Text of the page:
Report: Less than half of global banks have sustainable energy finance commitments

Less than one-fifth of the banks studied have set time-bound

Published to mark the launch of the organisation’s Green Target tool, which is designed to measure and compare the strength of sustainability commitments made by finance firms, the ‘unpacking green finance’ report ranks 50 of the worlds’ largest private banks based on their policies and actions in financing the clean energy transition.

It concludes that more than half (27) of the banks have not made public targets with a “common, transparent accounting methodology” in this space.

Moreover, the 23 banks which had made this move spent, on average, twice and much financing on fossil fuels than clean energy projects between 2016 and 2018. The report warns that progress in this field may continue to be slow, given that only seven banks had yearly numerical targets for capping fossil fuel financing or increasing renewable energy spending.

It additionally highlights trends towards banks making long-term commitments without considering implementation strategies and focusing on a single aspect of the sustainable development agenda – for example, prioritising environmental over social concerns, or improving financing without addressing their own operations.

“If banks are serious about sustainability and stepping up to address the climate change challenge, we would expect to see a shift in how their sustainable finance commitments compare with their fossil fuel finance,” the WRI’s head of sustainable investing Giulia Christianson said.

“For now, most banks’ annualized commitments are considerably less than what they provide to fossil fuels on an annual basis.”

Mounting pressure

The WRI’s findings echo those detailed in a recent report from NGO BankTrack and commissioned by Triodos Bank UK, examining investments made in fossil fuel projects since the Paris Agreement was ratified in late 2015.

The report states that banks invested £150bn in fossil fuel-related projects, including £45bn on expanding existing oil and gas sites and £13bn on new fracking projects, between January 2016 and July 2019.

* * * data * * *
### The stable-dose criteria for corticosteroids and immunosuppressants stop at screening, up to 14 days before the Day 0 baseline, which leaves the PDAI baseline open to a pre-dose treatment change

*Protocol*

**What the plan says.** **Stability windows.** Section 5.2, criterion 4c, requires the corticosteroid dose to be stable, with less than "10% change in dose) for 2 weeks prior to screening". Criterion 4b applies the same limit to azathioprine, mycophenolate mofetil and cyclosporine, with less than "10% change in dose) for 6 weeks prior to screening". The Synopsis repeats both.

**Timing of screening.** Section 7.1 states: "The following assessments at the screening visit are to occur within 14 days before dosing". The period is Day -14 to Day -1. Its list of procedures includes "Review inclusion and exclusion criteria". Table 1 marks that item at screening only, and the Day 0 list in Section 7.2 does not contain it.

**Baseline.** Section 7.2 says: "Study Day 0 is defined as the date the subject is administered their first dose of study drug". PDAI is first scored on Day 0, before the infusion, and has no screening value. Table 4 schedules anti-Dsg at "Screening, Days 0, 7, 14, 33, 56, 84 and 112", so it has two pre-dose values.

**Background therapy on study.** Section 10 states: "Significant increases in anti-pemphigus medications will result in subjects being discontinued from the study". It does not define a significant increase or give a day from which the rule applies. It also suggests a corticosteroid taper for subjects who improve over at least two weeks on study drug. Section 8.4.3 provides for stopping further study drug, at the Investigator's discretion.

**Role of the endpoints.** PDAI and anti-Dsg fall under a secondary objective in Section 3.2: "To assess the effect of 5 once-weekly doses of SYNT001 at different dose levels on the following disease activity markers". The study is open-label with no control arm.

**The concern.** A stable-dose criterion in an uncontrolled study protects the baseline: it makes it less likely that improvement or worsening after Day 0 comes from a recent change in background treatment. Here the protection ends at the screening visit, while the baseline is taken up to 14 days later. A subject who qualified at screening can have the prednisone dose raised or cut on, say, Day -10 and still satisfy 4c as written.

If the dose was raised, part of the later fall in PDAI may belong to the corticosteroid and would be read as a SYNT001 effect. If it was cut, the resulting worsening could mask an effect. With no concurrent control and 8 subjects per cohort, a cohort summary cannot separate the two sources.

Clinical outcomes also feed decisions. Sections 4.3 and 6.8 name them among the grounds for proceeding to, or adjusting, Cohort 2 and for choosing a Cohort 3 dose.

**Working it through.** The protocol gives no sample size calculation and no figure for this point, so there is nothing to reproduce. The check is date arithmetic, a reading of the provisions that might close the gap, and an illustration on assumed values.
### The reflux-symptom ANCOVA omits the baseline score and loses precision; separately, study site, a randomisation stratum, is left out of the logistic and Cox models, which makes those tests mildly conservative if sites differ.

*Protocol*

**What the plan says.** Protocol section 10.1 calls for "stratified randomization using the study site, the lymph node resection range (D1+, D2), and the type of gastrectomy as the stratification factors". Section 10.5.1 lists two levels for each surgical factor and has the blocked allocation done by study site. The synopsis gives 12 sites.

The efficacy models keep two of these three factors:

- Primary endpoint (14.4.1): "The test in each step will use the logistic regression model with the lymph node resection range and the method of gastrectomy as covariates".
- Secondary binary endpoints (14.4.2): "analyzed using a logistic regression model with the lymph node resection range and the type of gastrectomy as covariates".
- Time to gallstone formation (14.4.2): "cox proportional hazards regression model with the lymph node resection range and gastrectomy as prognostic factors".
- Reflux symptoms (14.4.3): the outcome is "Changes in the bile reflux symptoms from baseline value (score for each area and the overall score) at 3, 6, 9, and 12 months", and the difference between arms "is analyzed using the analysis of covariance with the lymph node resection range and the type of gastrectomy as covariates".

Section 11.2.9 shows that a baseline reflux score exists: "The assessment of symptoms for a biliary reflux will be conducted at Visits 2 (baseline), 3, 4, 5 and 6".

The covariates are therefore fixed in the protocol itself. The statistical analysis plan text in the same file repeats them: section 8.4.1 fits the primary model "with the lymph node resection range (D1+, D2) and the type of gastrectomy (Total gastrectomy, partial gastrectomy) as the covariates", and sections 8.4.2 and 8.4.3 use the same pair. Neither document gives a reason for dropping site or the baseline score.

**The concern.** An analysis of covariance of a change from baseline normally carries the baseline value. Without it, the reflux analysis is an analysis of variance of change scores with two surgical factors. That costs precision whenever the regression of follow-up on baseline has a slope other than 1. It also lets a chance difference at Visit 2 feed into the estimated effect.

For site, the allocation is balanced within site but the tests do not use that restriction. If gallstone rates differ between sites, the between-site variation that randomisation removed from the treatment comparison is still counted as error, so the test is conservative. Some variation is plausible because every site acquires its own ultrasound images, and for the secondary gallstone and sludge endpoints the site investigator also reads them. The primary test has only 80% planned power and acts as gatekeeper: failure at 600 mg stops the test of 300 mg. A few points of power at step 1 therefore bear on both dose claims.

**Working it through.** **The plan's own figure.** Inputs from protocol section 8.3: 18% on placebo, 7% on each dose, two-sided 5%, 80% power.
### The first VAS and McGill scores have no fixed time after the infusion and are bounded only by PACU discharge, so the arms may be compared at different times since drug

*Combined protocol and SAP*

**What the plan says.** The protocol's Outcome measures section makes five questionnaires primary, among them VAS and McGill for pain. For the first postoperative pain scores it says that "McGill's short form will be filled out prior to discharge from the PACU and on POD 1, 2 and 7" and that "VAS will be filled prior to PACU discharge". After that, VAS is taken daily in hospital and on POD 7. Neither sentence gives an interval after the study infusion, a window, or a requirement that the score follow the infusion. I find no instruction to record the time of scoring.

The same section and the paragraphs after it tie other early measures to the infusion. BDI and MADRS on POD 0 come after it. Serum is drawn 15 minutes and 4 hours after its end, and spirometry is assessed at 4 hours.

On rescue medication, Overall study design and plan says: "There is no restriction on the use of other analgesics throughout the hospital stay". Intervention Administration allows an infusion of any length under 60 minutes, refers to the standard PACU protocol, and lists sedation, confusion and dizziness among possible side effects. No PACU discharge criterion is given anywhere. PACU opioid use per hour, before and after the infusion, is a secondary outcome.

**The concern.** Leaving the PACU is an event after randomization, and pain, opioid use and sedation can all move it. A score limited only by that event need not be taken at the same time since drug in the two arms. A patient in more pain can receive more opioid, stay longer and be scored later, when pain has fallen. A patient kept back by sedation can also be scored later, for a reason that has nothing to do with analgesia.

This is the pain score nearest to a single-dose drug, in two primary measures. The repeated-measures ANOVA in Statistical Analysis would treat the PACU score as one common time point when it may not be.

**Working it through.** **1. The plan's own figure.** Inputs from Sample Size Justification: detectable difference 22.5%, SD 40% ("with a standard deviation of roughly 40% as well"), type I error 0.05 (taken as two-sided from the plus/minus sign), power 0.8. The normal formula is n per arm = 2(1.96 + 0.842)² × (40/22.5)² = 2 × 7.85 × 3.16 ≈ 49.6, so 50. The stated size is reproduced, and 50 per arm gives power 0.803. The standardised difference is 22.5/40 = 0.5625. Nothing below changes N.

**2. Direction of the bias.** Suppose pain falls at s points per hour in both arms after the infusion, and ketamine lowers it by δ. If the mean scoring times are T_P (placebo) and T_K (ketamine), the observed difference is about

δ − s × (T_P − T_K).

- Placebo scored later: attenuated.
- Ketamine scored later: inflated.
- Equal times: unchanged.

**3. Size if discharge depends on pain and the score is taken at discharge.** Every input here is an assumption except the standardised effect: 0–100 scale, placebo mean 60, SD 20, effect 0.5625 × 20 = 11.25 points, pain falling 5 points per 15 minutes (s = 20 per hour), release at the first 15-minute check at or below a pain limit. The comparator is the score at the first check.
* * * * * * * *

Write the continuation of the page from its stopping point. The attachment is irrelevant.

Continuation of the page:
Similarly, a separate report from BankTrack and Global Witness found that global banks have been slow to stop financing agri-food giants which have been linked to rainforest deforestation. Forests are widely regarded as a crucial component in meeting the aims of the Pairs Agreement.

Another damning report, from investor coalition Boston Common Asset Management, found progress towards the Equator Principles – a voluntary global environmental and social risk management framework for financial decision-making – is lagging.

Pressure on banks for these trends to be bucked is now coming not just from green groups like those behind these reports, but the general public and policymakers as well.

As a result, a coalition of 130 banks, representing one-third of the worldwide banking sector, committed to aligning their actions with the aims of the Paris Agreement at the recent UN Climate Action Summit in New York. The pledge was shortly followed by news that investors collectively controlling $2.4trn of assets will work to make their portfolios carbon-neutral by mid-century.

Sarah George

Comments (1)

  1. Keiron Shatwell says:

    Look it isn’t all about fuel when it comes to oil and gas. Where do you think the plastic materials used to make your smart phone, laptop, solar panels and wind turbines come from? Yes PETROCHEMICALS all produced from oil and gas as the raw feedstock. Now look at your wardrobe, how many items are made from polyester, nylon, acrylic? How many have Lycra(tm) in them? All synthetic fabrics made from oil.

    Whilst I agree that we can not afford to simply burn the stuff we as a society will need men and women like myself to go out into the worst Mother Nature can throw at us (as I type the wind is up to 35kts out here and increasing) to find and produce the raw material for millions and millions of everyday products each and everyone of us wants and needs. Like the insulation around the electric cables in your house, the casings around the batteries in your EVs, the paint that protects the wind turbines from the seawater.

    Only if you want to go back to burning whale oil in lanterns and wearing hessian undergarments can you honestly say you don’t want to invest in oil and gas.

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